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and saw Amado, with others, running toward the bus. However, when pressed on cross Grisson testified that when he had seen Amado with the group it had been a few minutes before the shooting, and that he did not see Amado run toward the bus prior to the shooting, or away from the bus after the shooting. The second of the two witnesses, Natasha Barner, Pugh's girlfriend at the time of the shooting, testified that she saw Amado, along with a crowd, " coming across the street" toward the bus stop prior to the shooting.[1] Barner said that she did not see Amado with a gun. Barner, corroborated by another witness, testified that she knew only that Johnson and Pugh were members of 118 East Coast Crips, and no witness testified that Amado was a member of the gang. Amado, however, did have the nickname " Bang," which some viewed as a gang moniker.

Warren Hardy, who originally identified himself to the police as Warren Collins, was the key witness against Amado. Hardy lived less than a block from the intersection of Imperial Highway and Avalon Boulevard. Hardy testified that, from his balcony, minutes before the shooting and from a distance of approximately 35 feet, he saw a short, chubby boy with slicked-back hair and a pony-tail carrying a handgun and trailing a group of teenagers heading towards Avalon Boulevard. Hardy testified that he then heard gunfire, and, shortly after, he saw several of these same teenagers run down the street. The next night, Hardy testified, he heard several teenagers behind his building talking and laughing about the shooting. Hardy testified that he called the police, who responded, found Amado and Briggs in the area where Hardy had placed the laughing teenagers, and arrested them.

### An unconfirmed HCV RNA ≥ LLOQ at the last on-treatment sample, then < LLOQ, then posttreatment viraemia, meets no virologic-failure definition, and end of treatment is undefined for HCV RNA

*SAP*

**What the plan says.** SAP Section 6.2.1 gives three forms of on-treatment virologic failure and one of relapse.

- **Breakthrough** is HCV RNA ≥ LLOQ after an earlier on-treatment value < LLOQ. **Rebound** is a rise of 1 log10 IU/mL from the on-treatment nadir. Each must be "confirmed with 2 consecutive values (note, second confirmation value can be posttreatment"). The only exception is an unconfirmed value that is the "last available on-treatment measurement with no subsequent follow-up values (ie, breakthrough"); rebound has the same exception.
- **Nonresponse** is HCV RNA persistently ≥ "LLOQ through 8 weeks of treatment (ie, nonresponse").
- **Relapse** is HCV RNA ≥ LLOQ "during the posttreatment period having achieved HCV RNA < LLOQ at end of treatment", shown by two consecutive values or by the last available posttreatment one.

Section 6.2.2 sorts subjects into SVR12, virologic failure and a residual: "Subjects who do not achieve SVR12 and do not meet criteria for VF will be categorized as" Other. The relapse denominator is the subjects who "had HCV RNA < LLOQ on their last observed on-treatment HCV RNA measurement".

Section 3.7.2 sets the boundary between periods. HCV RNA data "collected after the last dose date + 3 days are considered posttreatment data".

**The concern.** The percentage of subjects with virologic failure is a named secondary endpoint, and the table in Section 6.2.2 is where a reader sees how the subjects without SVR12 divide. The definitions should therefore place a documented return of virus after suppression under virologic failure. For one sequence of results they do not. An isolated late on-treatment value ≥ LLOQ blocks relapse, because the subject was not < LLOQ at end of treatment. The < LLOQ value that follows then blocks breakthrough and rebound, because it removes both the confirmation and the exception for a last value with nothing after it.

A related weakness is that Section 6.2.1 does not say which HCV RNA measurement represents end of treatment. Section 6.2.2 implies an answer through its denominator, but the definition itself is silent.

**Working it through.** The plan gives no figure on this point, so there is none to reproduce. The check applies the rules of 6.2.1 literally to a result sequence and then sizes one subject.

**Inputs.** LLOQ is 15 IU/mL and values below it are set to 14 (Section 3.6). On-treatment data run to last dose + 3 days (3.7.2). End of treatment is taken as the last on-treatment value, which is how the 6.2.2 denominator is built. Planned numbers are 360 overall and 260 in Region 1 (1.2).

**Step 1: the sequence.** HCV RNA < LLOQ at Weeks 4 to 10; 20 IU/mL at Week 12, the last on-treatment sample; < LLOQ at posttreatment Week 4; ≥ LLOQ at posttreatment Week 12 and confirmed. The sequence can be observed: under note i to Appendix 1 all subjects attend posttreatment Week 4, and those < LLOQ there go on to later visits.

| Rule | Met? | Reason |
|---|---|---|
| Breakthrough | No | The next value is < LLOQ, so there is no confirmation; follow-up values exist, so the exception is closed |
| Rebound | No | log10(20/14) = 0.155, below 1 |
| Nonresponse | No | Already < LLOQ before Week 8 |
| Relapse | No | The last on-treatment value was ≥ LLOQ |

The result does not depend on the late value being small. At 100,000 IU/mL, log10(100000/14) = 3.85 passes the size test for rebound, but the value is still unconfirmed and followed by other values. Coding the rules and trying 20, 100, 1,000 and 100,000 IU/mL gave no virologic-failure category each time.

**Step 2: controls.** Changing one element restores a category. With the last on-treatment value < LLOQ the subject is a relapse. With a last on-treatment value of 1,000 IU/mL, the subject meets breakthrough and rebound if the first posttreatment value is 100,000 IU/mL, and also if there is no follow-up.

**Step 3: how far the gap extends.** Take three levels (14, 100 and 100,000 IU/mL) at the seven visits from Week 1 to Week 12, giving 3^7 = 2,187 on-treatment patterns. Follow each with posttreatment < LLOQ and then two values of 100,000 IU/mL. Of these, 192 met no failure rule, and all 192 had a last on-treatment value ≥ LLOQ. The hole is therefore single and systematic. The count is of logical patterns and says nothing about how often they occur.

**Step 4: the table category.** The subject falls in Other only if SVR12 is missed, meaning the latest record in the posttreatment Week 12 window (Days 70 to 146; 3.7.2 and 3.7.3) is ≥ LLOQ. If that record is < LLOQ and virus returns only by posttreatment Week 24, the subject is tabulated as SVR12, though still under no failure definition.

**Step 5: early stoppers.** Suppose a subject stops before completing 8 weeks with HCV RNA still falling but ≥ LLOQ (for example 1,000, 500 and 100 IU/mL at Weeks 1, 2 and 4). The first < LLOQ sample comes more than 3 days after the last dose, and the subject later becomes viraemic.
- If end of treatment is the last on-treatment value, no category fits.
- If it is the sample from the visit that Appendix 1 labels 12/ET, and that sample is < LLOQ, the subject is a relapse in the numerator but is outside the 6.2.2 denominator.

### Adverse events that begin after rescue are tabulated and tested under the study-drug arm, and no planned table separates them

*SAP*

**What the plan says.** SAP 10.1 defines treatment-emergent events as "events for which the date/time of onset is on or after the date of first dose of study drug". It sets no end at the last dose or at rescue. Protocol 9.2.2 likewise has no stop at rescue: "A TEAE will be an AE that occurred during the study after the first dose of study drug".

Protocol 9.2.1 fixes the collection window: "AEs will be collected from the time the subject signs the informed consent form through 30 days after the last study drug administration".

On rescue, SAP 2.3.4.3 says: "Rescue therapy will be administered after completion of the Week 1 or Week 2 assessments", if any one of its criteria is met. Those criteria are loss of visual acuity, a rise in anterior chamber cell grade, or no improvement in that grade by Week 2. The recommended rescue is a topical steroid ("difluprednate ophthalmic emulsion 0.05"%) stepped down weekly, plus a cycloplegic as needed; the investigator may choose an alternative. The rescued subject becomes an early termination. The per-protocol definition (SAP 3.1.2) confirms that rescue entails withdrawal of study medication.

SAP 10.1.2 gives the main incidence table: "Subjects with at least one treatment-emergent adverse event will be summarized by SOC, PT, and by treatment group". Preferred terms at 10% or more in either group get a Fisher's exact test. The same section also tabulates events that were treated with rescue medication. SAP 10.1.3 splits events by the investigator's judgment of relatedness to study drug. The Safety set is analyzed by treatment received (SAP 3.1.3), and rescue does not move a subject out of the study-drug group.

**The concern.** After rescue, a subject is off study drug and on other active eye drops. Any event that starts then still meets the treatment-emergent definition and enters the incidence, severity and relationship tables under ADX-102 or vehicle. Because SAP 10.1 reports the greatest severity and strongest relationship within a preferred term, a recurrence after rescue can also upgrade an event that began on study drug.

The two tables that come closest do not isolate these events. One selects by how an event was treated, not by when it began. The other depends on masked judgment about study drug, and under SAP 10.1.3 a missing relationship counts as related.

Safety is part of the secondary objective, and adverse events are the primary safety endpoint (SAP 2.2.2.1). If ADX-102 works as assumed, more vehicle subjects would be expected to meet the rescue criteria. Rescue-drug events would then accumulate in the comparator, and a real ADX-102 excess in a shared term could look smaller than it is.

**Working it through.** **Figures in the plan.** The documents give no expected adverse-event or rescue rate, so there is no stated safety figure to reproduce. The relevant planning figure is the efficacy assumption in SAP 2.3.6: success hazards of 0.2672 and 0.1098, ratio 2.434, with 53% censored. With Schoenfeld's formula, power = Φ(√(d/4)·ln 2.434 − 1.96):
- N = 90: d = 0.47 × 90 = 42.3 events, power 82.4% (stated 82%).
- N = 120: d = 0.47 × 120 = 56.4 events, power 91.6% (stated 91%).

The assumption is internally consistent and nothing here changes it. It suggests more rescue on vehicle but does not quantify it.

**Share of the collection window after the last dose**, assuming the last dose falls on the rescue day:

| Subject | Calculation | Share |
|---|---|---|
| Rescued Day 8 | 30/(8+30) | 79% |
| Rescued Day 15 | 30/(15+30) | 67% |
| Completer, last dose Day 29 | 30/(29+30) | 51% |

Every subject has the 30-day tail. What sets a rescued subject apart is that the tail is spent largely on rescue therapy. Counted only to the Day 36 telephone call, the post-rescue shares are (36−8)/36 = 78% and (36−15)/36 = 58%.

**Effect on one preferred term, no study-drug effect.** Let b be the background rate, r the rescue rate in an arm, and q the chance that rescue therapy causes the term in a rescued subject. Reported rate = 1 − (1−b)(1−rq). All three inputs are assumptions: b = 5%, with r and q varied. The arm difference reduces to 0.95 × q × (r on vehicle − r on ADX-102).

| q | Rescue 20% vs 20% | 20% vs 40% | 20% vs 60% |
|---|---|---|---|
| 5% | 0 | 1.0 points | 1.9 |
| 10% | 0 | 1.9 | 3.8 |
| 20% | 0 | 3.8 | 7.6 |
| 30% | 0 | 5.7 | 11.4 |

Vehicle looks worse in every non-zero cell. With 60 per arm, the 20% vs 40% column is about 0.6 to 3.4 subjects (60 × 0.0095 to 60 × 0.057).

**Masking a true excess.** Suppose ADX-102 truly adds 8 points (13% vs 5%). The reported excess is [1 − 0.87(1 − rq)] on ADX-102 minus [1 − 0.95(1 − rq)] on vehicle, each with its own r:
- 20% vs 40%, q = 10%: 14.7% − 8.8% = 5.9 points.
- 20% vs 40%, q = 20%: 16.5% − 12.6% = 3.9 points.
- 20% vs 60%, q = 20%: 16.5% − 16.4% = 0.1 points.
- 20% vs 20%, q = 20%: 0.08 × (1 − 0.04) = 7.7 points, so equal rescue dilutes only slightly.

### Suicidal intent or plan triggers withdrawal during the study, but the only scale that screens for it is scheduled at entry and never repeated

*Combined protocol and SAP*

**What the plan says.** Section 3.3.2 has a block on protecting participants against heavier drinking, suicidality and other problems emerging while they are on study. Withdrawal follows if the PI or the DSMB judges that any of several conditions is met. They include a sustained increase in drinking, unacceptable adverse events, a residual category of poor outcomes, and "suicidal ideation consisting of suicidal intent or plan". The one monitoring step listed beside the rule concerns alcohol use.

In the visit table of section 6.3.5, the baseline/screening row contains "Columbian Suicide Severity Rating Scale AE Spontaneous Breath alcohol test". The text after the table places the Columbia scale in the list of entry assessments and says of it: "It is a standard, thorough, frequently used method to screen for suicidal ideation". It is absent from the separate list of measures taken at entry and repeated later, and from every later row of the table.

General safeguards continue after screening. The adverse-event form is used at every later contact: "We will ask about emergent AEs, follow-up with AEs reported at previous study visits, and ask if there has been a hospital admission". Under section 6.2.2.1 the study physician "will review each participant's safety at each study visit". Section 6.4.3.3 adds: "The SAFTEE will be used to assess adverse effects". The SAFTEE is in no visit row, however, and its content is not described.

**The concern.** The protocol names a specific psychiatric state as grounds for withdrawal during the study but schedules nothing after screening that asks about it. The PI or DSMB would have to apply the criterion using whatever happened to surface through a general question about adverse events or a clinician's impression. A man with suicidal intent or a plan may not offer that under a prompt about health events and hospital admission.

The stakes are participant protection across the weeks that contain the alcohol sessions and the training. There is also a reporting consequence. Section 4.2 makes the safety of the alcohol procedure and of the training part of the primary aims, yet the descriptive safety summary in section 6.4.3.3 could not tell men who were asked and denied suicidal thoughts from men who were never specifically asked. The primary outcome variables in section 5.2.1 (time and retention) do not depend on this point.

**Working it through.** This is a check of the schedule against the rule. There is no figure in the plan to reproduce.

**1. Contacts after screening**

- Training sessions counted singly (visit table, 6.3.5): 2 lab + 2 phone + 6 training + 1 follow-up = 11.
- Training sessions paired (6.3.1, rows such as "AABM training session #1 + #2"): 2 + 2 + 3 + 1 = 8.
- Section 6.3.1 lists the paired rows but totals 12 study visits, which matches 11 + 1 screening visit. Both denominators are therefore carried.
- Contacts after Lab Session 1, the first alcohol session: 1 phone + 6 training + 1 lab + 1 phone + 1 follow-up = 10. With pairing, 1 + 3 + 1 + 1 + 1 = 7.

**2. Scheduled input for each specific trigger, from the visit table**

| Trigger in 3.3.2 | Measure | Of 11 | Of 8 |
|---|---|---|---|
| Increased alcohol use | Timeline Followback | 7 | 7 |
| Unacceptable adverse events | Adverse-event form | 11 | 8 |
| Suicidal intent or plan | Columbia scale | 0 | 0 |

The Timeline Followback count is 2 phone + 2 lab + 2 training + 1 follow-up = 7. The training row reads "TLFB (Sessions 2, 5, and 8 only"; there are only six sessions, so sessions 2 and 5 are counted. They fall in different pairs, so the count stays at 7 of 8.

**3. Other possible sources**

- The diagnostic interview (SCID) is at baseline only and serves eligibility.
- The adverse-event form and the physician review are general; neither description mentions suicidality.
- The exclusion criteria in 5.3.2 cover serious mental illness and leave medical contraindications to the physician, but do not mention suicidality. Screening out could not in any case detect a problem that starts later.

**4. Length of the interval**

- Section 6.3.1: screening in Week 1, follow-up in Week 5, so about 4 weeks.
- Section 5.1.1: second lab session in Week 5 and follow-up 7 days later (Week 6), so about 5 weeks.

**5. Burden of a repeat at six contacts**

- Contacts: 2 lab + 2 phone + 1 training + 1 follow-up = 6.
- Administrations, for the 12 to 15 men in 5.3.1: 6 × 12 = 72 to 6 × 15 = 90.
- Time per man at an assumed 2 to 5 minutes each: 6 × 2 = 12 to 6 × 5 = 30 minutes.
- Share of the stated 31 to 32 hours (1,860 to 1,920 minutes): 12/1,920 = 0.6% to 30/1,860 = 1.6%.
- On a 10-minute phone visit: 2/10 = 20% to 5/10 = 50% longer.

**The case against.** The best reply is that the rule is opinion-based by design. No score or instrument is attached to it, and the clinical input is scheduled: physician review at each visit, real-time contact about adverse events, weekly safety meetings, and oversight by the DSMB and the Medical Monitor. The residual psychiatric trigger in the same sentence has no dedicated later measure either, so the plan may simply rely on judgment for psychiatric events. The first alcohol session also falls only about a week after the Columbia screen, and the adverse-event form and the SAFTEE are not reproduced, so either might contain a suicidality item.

At trial, Hardy could not identify Amado, neither as the person who he said had carried a gun, nor as one of the teenagers who had gathered the next night behind his building. The best that Hardy could do was to identify Amado's hairstyle as similar to the hairstyle of the person he saw with the gun. On cross examination, Hardy testified that his vision was poor, that he could not remember key details about what he saw behind his building, and that he did not want to testify because he feared for his safety.

Because of Hardy's reluctance to testify and his lack of memory, the prosecution called LAPD Detective Michelle Esquivel to testify about statements Hardy made the day after the shooting, at the time of Amado's arrest. Esquivel, reading from the notes she had taken while interviewing Hardy, testified that Hardy had identified Amado as the person who had carried a gun to the shooting.[2] Esquivel quoted Hardy as describing the teenager as a " light-skinned, chubby male black ... [with] a blue short-sleeved shirt, and his hair was long, slicked back." Esquivel wrote that when the police informed Hardy that Amado and Briggs had been arrested, a fellow detective asked if they